Future graduate praises choice of Nye as commencement speaker
A. Sue Weisler
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Stephen Giannotti is looking forward to wrapping up his academic career at RIT
by listening to the commencement keynote address delivered by his favorite scientist, Bill Nye. In fact, Giannotti has fond memories of watching “The Science Guy” on television in elementary and high-school science classes.
Nye is the keynote speaker for RIT’s 127th commencement celebration. His address comes during Academic Convocation, which begins at 3 p.m. May 25 in the Gordon Field House and Activities Center.
“My teachers would show clips of Bill Nye explaining various scientific topics such as photosynthesis, static electricity, simple machines, Newton’s Laws and more,” says Giannotti, an electrical engineering major from Fairport. “His program appealed to teachers because he covered a wide range of topics from earth science, biology, chemistry and physics; the program appealed to me and other students because of the educational and entertainment value.”
As a scientist, engineer, comedian, author and inventor, Nye has made it his mission to foster a scientifically literate society. By making science entertaining and accessible, he strives to help people understand and appreciate how science makes the world a better place. He first brought his crusade to the RIT campus in 2008 as a presenter for the Frank Horton Distinguished Speaker Series.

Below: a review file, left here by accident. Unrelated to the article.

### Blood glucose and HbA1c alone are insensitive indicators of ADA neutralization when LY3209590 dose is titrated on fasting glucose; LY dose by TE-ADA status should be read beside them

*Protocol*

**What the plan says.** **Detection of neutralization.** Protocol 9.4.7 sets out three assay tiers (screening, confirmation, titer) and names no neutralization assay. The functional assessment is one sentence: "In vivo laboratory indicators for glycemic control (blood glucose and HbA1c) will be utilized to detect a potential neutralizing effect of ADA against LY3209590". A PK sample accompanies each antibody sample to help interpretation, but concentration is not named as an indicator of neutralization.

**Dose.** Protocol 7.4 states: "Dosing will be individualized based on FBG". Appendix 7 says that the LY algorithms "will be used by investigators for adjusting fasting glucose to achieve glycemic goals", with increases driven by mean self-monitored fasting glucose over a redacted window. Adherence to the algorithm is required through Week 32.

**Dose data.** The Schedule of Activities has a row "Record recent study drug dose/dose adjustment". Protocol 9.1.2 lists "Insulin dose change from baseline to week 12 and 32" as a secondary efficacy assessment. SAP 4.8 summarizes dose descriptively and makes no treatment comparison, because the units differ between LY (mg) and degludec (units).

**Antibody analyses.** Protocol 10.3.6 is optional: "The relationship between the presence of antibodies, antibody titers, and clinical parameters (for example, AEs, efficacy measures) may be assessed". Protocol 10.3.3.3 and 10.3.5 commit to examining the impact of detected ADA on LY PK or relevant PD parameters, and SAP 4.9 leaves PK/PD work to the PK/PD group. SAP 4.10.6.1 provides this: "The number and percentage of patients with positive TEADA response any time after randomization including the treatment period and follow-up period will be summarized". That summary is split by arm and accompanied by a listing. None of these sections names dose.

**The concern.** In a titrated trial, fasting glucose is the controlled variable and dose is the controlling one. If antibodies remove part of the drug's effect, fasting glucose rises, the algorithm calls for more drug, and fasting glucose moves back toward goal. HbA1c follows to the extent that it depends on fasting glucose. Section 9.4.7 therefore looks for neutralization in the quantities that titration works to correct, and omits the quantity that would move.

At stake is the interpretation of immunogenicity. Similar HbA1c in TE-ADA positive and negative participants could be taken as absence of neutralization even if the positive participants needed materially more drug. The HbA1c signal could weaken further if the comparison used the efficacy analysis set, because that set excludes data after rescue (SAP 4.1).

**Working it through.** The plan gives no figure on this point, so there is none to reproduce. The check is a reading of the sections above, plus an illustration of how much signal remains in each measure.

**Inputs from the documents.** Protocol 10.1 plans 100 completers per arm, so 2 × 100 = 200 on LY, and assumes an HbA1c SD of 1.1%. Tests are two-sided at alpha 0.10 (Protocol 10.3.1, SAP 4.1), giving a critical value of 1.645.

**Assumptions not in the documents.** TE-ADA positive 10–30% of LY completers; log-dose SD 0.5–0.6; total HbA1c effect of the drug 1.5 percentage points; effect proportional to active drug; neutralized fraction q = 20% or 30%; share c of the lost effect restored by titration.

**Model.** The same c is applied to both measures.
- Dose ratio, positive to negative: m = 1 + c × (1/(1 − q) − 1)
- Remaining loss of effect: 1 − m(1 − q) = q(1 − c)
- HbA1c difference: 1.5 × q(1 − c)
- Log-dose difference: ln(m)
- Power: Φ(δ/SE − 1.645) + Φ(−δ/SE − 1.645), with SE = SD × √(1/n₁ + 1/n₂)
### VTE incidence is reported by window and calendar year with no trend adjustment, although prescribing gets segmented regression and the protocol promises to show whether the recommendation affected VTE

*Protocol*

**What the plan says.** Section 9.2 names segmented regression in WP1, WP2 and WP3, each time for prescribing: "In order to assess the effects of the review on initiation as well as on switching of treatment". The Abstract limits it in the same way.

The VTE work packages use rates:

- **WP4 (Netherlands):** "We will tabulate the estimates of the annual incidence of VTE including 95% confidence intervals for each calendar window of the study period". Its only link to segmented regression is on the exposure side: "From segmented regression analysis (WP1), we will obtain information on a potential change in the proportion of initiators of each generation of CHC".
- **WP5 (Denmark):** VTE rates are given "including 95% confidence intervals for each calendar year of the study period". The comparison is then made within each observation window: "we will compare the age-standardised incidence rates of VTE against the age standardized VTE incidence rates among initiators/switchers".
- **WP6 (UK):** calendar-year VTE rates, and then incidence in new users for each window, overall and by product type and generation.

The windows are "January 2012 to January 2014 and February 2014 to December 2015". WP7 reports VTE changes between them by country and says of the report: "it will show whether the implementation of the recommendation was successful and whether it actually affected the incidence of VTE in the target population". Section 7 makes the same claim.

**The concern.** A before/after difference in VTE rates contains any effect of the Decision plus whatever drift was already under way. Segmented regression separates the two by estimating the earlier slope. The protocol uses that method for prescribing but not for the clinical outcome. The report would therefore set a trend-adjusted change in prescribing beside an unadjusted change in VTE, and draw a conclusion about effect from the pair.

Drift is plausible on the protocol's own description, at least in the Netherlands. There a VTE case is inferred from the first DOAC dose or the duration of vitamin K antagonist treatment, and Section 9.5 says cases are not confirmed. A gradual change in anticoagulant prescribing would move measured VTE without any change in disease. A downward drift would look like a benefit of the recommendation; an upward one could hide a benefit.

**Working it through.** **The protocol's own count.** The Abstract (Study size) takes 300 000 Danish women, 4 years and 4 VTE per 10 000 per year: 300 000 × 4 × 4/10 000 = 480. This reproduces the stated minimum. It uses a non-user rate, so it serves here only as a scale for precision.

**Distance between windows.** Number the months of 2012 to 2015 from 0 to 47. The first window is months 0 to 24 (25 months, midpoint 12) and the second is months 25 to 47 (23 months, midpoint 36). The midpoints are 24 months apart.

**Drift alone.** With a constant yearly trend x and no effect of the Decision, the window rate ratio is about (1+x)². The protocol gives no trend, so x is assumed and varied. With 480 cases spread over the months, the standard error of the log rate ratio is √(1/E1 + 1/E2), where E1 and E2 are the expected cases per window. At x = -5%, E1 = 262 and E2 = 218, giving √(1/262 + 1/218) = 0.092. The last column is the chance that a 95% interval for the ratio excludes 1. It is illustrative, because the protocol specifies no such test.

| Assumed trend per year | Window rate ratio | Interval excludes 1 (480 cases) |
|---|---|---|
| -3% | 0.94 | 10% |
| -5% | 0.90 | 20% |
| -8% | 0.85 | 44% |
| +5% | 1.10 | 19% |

“I want to inspire people to change the world,” he told an RIT audience during his visit. “To me, there’s nothing more exciting and more fun than science.”
Nye’s TV show, Bill Nye the Science Guy, originally ran on public television from 1992 to 1998. Donning a lab coat and aided by flashy video effects and his offbeat brand of comedy, Nye enthusiastically demonstrated science experiments while explaining their impact to his viewers. After graduating in 1977 with a bachelor’s degree in mechanical engineering from Cornell University, Nye went to work in the Seattle area as an aeronautics engineer for Boeing before transitioning into a broadcasting and entertainment career.
Today, Nye contributes to a variety of news programs as an all-purpose science expert and he also serves as director of the Planetary Society, the world’s largest non-governmental space-interest organization.
Giannotti has high expectations for Nye’s commencement address and hopes that he will speak to graduates about how the current generation has the potential to make the world better, regardless of their chosen discipline.
“I also hope he injects some humor into his talk just like he did on his television show,” Giannotti adds.
In addition to Nye’s address, RIT President Bill Destler will confer degrees on more than 3,500 RIT undergraduate and graduate students during Academic Convocation. The event serves as the kickoff to the university’s two-day commencement celebration.
For more information on RIT’s 127th commencement, go to www.rit.edu/commencement.